“salt” is a collection of poems by Waheed on the condition of being black, feeling alienated, how the heart is empty and bereft, how does one heal after all, and of various other matters of the heart and soul. Each poem comes with a word at the bottom – the poem defines the word – gives it meaning and that is the format of this collection.

I don’t know what more to say about this magnificent collection of poems. I have no words, honestly. I don’t even know if I would be doing the book any justice at all by talking about it. “salt” is the kind of collection of poems that will rip your heart out, toss it a little, turn it a bit, throw it far away, make you realize what you have lost, make you fetch it, repair it and let it heal. A stunning collection of poems.

Our World – Photographs by Molly Malone Cook and Text by Mary Oliver

Our World - Photographs by Molly Malone Cook and Text by Mary Oliver Title: Our World
Author: Photographs by Molly Malone Cook and Text by Mary Oliver
Publisher: Beacon Press
ISBN: 9780807068809
Genre: Poetry, Prose, Non-Fiction, Photography
Pages: 96
Source: Personal Copy
Rating: 5/5

I had heard of Mary Oliver through Brainpickings.org and I was in love with her poetry. There is something to it, which I cannot attach a word to. I am sure other readers of her poems will agree with what I have to say. However, the book read first in the month was not her book of poems. It was more of a memoir and not quite that. It was a book on her life with her partner of forty years, Molly Malone Cook. “Our World” is the name of the book. The title is so apt, more so when the works of both people are merged, then the result is something so deep, personal and emotional.

Our World - Image 1

“Our World” is a book that demands to be savoured and read in gulps. The photographs shot by Molly and the words provided by Mary are so complimentary that you cannot take one from the other. Molly was Mary’s partner of forty years, as I mentioned before. This book is almost a dedication to her, as she passed away from lung cancer. Mary remembers the moments spent without being too sentimental about them. She remembers their life (funny how two lives when combined become this one singular entity of love and everything hopeful) together and the small and the big things. I think that is life after all – the good life – the life spent together and there is nothing else to it then.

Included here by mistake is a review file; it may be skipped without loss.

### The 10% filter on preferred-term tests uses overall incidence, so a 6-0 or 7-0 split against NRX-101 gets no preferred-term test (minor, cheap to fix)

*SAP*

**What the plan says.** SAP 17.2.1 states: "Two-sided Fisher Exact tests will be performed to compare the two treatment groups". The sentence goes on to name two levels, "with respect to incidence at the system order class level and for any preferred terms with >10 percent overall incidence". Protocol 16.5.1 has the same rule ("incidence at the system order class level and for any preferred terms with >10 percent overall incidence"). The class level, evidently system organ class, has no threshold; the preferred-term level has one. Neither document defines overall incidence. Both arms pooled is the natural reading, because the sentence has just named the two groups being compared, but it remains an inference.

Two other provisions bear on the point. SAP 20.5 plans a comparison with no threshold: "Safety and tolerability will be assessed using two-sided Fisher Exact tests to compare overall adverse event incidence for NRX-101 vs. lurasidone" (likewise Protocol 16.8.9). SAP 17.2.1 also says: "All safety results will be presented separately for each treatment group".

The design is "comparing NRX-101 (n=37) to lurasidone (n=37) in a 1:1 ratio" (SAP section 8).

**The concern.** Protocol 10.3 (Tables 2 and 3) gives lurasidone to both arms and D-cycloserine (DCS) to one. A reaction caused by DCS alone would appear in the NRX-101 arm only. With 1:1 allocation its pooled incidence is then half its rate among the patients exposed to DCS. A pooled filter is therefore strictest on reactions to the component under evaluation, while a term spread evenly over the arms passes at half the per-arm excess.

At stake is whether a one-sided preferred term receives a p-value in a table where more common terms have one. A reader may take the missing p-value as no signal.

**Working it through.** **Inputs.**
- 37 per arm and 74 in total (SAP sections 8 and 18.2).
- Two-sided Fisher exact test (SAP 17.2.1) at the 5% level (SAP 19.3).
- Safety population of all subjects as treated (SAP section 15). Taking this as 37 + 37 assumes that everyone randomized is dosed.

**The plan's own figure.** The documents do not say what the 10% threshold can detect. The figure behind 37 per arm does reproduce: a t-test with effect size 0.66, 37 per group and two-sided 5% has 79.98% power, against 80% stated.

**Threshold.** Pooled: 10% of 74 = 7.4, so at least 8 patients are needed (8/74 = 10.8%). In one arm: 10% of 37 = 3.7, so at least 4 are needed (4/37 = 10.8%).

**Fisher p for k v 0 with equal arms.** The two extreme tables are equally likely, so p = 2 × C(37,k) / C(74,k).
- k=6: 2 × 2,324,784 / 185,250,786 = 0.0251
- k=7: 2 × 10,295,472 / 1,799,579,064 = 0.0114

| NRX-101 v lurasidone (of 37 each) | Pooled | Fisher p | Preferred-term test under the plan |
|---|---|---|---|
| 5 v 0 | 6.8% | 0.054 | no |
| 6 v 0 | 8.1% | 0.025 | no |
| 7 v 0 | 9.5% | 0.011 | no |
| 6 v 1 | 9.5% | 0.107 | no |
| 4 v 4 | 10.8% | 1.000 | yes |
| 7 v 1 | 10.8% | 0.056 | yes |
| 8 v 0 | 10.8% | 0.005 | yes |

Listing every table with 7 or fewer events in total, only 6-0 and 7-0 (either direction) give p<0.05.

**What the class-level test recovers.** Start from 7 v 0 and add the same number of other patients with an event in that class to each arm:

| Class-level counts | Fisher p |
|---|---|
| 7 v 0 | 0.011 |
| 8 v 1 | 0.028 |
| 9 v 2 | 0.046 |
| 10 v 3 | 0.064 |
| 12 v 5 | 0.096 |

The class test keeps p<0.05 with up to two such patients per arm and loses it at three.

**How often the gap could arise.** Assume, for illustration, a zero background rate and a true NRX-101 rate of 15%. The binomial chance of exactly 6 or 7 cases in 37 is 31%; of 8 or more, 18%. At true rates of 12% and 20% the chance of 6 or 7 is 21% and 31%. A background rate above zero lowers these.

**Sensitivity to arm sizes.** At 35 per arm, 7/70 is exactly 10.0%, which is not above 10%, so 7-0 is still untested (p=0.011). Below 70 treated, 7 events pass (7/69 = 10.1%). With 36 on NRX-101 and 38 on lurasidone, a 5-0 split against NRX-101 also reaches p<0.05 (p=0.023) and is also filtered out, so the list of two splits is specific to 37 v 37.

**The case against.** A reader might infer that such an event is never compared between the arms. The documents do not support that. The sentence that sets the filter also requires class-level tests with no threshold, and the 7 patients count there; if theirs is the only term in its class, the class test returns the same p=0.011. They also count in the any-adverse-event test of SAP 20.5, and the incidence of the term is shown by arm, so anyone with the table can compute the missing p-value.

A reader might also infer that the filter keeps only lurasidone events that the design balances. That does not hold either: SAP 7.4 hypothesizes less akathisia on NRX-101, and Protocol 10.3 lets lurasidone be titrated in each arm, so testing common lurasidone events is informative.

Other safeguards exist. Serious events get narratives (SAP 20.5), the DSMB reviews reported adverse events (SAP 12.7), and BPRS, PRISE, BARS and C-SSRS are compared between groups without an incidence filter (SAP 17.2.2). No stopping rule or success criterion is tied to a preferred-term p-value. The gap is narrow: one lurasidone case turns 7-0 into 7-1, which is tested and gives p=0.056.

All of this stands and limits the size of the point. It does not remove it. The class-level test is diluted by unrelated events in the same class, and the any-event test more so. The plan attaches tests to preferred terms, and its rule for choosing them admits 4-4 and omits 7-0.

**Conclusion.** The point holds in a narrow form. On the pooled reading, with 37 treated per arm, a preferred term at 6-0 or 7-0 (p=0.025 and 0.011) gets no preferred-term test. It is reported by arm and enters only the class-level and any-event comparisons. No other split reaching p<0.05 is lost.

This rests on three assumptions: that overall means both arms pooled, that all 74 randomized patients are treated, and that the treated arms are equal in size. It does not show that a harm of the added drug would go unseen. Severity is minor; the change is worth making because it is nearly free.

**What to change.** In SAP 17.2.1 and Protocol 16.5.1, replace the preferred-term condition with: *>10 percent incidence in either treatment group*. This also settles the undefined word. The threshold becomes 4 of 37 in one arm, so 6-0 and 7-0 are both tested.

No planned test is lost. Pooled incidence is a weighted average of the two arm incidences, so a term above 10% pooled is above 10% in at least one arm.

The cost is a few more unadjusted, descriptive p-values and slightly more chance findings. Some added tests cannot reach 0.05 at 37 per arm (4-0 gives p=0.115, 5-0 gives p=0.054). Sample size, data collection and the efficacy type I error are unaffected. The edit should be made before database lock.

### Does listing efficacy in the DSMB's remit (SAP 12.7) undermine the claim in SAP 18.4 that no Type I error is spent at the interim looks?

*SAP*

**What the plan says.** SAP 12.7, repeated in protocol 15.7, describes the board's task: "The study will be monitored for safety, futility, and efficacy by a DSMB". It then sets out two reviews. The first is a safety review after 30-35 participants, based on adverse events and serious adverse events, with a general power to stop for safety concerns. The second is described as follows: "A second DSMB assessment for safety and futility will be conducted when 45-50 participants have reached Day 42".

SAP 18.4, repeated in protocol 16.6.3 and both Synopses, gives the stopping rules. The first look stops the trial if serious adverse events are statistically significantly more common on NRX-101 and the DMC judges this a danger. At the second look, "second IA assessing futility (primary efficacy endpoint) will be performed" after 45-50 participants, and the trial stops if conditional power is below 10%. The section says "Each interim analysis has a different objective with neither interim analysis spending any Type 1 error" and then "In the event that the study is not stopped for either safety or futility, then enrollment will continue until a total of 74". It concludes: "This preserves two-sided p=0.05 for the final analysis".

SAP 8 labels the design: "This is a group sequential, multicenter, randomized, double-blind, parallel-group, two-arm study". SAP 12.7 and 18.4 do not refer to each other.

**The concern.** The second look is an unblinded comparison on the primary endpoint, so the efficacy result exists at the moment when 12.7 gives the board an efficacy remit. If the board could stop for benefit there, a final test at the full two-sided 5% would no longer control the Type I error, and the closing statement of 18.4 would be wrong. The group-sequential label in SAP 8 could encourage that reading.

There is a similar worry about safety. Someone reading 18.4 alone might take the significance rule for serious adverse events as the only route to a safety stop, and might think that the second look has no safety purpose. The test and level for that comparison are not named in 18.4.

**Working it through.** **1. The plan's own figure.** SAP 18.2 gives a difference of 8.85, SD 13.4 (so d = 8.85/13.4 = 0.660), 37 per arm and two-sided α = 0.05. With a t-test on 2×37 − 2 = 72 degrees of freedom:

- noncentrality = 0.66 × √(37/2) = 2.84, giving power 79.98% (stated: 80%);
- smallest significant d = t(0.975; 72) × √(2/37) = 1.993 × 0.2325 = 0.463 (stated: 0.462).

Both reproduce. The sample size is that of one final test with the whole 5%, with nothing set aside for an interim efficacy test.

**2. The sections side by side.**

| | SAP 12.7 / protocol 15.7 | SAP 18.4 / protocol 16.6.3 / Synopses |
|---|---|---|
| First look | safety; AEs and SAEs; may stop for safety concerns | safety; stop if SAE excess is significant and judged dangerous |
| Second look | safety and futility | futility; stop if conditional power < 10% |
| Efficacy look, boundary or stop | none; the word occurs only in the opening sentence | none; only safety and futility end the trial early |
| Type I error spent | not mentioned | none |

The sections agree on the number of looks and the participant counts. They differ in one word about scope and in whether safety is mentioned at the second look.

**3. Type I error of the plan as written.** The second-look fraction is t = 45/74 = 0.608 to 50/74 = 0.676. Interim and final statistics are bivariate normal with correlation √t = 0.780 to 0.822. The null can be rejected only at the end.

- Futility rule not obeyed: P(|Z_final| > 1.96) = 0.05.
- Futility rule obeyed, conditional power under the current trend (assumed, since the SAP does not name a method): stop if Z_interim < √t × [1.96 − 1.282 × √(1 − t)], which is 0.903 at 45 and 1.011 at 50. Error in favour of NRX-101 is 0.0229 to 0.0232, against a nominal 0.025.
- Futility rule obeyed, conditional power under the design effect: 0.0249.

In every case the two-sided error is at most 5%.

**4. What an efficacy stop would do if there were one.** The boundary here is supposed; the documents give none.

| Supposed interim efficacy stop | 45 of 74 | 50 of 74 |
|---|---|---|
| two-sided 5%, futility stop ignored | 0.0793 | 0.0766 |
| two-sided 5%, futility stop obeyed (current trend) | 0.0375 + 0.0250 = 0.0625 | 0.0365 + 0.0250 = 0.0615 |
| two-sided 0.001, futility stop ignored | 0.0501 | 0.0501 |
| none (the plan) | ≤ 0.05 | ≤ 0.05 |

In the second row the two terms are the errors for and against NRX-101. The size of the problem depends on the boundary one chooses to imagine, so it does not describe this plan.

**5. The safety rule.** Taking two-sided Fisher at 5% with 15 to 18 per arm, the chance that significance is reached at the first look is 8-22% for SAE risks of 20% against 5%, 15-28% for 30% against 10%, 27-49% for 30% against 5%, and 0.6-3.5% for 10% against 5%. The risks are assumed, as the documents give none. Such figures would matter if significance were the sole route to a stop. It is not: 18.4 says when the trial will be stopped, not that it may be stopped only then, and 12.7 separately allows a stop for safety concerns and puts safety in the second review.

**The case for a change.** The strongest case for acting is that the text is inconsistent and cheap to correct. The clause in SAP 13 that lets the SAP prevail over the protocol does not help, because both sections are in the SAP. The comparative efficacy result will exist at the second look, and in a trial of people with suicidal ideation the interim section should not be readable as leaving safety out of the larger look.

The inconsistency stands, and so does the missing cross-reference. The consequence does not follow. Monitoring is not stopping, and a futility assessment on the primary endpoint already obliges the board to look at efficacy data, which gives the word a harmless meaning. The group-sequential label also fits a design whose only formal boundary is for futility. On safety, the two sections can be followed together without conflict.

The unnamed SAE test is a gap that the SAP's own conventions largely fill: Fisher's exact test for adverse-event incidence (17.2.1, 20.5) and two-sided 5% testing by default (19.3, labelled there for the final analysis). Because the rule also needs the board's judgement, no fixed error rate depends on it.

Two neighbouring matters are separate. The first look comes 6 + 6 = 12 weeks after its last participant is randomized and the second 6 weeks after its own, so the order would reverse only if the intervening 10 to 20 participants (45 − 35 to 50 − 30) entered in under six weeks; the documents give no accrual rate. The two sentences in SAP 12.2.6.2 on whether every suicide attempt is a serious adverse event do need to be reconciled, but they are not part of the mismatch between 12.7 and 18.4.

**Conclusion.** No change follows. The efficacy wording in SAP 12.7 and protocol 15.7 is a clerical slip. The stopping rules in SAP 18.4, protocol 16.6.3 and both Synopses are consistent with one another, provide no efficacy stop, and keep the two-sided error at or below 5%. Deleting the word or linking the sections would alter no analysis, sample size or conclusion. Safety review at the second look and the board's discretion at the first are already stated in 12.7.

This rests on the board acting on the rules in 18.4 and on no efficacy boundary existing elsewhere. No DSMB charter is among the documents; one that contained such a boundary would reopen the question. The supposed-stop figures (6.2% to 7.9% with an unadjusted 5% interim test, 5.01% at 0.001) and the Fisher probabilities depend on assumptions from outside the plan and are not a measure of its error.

Molly’s photographs talk of reality. They speak to the reader/viewer of simplicity and kindness. They radiate joy. Mary invites us to her most personal aspect – the relationship she shared with Molly. Every face in the photographs is communicated. Every word that Mary writes is enchanting. Not to forget some pieces from Molly’s journal towards the end that leaves a lump in the throat. Read this book just so you can believe in togetherness all over again and if you already do, then it will just reaffirm it for you.

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B is for Bad Poetry by Pamela August Russell

B is for Bad Poetry by Pamela August Russell Title: B is for Bad Poetry
Author: Pamela August Russell
Publisher: Sterling
ISBN: 978-1402767876
Genre: Poetry
Pages: 118
Source: Personal Copy
Rating: 5/5

Pamela August Russell takes the ordinary, the mundane and the daily situations and turns them into poetry. The title of the book is utterly misleading because her poetry is anything but bad. These poems shine. They make you want to believe in everything around you and as quickly convert you to a non-believer. They are tongue-in-cheek, raw, intense, stupidly funny at times and mostly they are just mocking all of us, with a lot of ease and panache.

Nietzsche and the Ice-Cream Truck

“B is for Bad Poetry” is one of those reads that do not end. They can be referred to or picked at any time and the reader will feel good for a bit. The feel-good factor and the melancholic angle of the book creates the right balance that is needed in a book of poems, and to top it all, Russell does this with a sense of humour.

Security Question

The poems talk of demons of everyday life, but without making them sound like demons. They soothe you and comfort you and at the same time make you see things for exactly how they are. There is irony, humour and everything else in-between in this collection. Russell makes no bones about life, nor does she sugar-coat anything for the reader. She serves it the way she sees it or has experienced it. I think that is the best way to write poems anyway.

Tea for Two

“B is for Bad Poetry” is a book which can be read anywhere. It is a small read, infused with doses of loss and love and humour to the brim. This is a book of poems for all – for some who take them seriously and for some who do not. I highly recommend this one for people who are just starting to read poetry. This one will not intimidate you for sure.